GO-NAD!

GO-NAD!

Audioholic Spartan
Very glad to hear you got your first vaccine dose. I'm trying to say jab instead of dose, shot, or injection. It is simpler to say, but I just can't get used to it.
The UK uses some medical terms that can seem a bit odd to North Americans. A friend of mine worked as a nurse in northern England for a couple of years. One day, she was discussing, with other hospital staff, a patient who had experienced a seizure. One of the other staff responded, "Oooo, don't you talk grand! We would just say they had a fit".

Do you remember the time Obama was criticized for saying the word "spaz"? Back when I was a very young sailor, one of my earliest port visits was in Southampton, England. I was walking through the city centre and passed a charity office with this sign above the door - "Spastics Society". Being young and immature, I found this hilarious (I've grown up a little bit since then). That said, they changed the name a few years ago...
 
highfigh

highfigh

Audioholic Overlord
This is especially true if borders are not shut tight. This is decimating the airline, cruise and travel industry.
But if the US shuts its borders, immigrants can't enter and Ted Cruz won't be able to take a quick vacation......
 
highfigh

highfigh

Audioholic Overlord
The UK uses some medical terms that can seem a bit odd to North Americans. A friend of mine worked as a nurse in northern England for a couple of years. One day, she was discussing, with other hospital staff, a patient who had experienced a seizure. One of the other staff responded, "Oooo, don't you talk grand! We would just say they had a fit".

Do you remember the time Obama was criticized for saying the word "spaz"? Back when I was a very young sailor, one of my earliest port visits was in Southampton, England. I was walking through the city centre and passed a charity office with this sign above the door - "Spastics Society". Being young and immature, I found this hilarious (I've grown up a little bit since then). That said, they changed the name a few years ago...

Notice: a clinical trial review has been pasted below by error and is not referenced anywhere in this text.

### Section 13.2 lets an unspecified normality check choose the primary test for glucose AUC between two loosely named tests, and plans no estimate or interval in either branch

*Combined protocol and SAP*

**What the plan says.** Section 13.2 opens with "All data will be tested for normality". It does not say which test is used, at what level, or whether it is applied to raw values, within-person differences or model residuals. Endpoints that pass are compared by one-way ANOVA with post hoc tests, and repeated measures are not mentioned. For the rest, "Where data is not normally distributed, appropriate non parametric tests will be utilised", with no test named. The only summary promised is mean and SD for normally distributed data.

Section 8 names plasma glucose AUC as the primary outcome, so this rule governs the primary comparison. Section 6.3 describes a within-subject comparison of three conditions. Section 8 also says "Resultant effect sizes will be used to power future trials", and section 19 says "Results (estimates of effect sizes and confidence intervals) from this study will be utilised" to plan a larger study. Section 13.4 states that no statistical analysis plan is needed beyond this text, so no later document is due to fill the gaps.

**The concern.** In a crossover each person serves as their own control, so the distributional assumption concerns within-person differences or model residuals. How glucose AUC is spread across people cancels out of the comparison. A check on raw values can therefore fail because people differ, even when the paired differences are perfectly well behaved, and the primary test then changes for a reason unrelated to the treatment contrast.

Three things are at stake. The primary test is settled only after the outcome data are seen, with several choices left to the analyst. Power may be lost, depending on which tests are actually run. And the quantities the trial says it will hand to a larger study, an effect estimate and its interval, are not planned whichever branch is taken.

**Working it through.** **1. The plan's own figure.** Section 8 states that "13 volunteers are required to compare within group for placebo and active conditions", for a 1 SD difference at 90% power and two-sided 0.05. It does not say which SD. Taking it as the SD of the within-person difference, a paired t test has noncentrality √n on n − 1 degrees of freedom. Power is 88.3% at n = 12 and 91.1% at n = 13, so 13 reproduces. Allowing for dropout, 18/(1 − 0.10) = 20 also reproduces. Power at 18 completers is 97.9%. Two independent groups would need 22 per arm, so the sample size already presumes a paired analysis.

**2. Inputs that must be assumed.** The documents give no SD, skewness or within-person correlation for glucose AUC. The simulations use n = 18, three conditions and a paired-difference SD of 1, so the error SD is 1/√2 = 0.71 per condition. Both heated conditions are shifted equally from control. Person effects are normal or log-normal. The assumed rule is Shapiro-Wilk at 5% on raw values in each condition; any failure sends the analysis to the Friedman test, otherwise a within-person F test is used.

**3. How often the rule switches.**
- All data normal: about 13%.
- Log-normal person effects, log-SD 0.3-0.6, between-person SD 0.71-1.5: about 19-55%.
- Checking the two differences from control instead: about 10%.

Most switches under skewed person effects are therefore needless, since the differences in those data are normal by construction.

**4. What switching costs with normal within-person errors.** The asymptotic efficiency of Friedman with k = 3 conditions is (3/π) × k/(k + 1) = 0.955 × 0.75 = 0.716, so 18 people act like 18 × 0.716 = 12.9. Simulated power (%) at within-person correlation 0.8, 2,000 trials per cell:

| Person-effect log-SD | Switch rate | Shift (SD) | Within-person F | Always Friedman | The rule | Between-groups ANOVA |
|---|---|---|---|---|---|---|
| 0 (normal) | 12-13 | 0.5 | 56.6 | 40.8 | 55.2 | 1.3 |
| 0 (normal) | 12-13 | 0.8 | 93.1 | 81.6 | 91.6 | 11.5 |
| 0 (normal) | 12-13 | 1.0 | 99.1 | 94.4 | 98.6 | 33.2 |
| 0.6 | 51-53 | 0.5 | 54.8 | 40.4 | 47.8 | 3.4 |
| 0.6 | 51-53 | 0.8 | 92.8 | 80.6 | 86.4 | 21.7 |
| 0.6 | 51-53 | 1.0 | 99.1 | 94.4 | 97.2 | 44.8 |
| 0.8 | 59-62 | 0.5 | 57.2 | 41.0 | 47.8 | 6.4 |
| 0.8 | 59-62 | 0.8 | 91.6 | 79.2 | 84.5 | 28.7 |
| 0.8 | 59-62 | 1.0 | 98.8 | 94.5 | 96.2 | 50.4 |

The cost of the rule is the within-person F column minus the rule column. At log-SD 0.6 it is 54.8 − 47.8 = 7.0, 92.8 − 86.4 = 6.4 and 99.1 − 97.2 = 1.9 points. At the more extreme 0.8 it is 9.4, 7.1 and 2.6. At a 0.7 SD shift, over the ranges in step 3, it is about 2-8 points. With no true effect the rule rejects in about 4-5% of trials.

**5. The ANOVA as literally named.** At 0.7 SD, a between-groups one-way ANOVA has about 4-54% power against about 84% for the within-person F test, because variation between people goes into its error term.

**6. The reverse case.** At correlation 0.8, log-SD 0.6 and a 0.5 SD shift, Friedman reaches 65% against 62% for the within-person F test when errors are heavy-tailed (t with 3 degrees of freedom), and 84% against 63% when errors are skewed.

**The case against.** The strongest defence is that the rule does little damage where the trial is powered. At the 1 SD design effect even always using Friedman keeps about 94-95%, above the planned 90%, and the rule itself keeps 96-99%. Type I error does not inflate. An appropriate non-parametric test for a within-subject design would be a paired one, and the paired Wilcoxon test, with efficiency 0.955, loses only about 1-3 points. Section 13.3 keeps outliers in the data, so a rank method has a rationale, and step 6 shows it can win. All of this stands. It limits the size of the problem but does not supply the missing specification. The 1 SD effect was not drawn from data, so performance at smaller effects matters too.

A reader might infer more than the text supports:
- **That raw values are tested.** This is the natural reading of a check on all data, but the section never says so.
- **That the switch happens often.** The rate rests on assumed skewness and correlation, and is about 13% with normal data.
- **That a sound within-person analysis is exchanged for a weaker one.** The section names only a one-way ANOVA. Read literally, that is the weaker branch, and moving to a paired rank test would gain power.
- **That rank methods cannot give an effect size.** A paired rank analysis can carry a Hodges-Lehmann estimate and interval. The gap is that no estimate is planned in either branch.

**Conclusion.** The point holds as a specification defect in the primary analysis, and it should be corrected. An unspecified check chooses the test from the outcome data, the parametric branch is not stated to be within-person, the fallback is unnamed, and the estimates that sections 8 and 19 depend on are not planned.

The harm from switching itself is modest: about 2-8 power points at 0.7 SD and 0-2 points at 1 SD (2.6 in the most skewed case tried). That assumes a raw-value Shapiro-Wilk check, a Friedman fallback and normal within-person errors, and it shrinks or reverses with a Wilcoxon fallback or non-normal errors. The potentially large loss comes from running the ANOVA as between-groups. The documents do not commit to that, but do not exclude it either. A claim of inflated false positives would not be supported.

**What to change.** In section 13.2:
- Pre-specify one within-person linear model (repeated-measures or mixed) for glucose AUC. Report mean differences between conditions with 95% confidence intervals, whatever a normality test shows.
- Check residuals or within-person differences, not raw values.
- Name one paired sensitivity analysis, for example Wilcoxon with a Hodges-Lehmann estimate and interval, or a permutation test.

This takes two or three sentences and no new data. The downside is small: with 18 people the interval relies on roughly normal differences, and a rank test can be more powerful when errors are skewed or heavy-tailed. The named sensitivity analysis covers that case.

Nice one, Spaz.

Brits also use 'mental' in the way we did as kids- "Are you mental"? was something we would ask if one of our friends would say or do something goofy. Can't say that now, since the PC Police came along.

I know someone whose high school nickname was 'Spaz'.
 
Swerd

Swerd

Audioholic Warlord
Do you remember the time Obama was criticized for saying the word "spaz"? Back when I was a very young sailor, one of my earliest port visits was in Southampton, England. I was walking through the city centre and passed a charity office with this sign above the door - "Spastics Society". Being young and immature, I found this hilarious (I've grown up a little bit since then). That said, they changed the name a few years ago...
In the 1960s when I was a teenager, the words 'spaz', 'spazzed out', and 'spaz attack' were popular slang in the USA. They were mostly sophmoric attempts at poking fun at awkward teenage behavior. Like most slang, they had a limited life span. Decades later, the slang police made those terms verboten. Such efforts are misguided and silly because they had already passed out of use.
 
M

Mr._Clark

Audioholic Chief
According to a WaPo article, one of the bottlenecks for the Pfizer and Moderna vaccines is the supply of lipid nanoparticles. It will be impressive if Pfizer is able to produce 2 billion doses by the end of the year (Of course, this is coming from a guy who can't count to 21 with his clothes on).

>>>On Jan. 21, the new president’s second day in office, the Biden administration issued a report that cited shortages of lipid nanoparticles among “urgent gaps” in the vaccine supply chain. . . . Pfizer said in response to questions that it has made unspecified changes to its facilities and manufacturing that will allow it to double vaccine output. It said it will produce 2 billion doses by the end of the year. <<<

 
cpp

cpp

Audioholic Field Marshall
Regarding the mutations of Covid "
Florida continues to outpace rest of country with new mutant COVID-19 cases
419 cases of the UK variant reported in Florida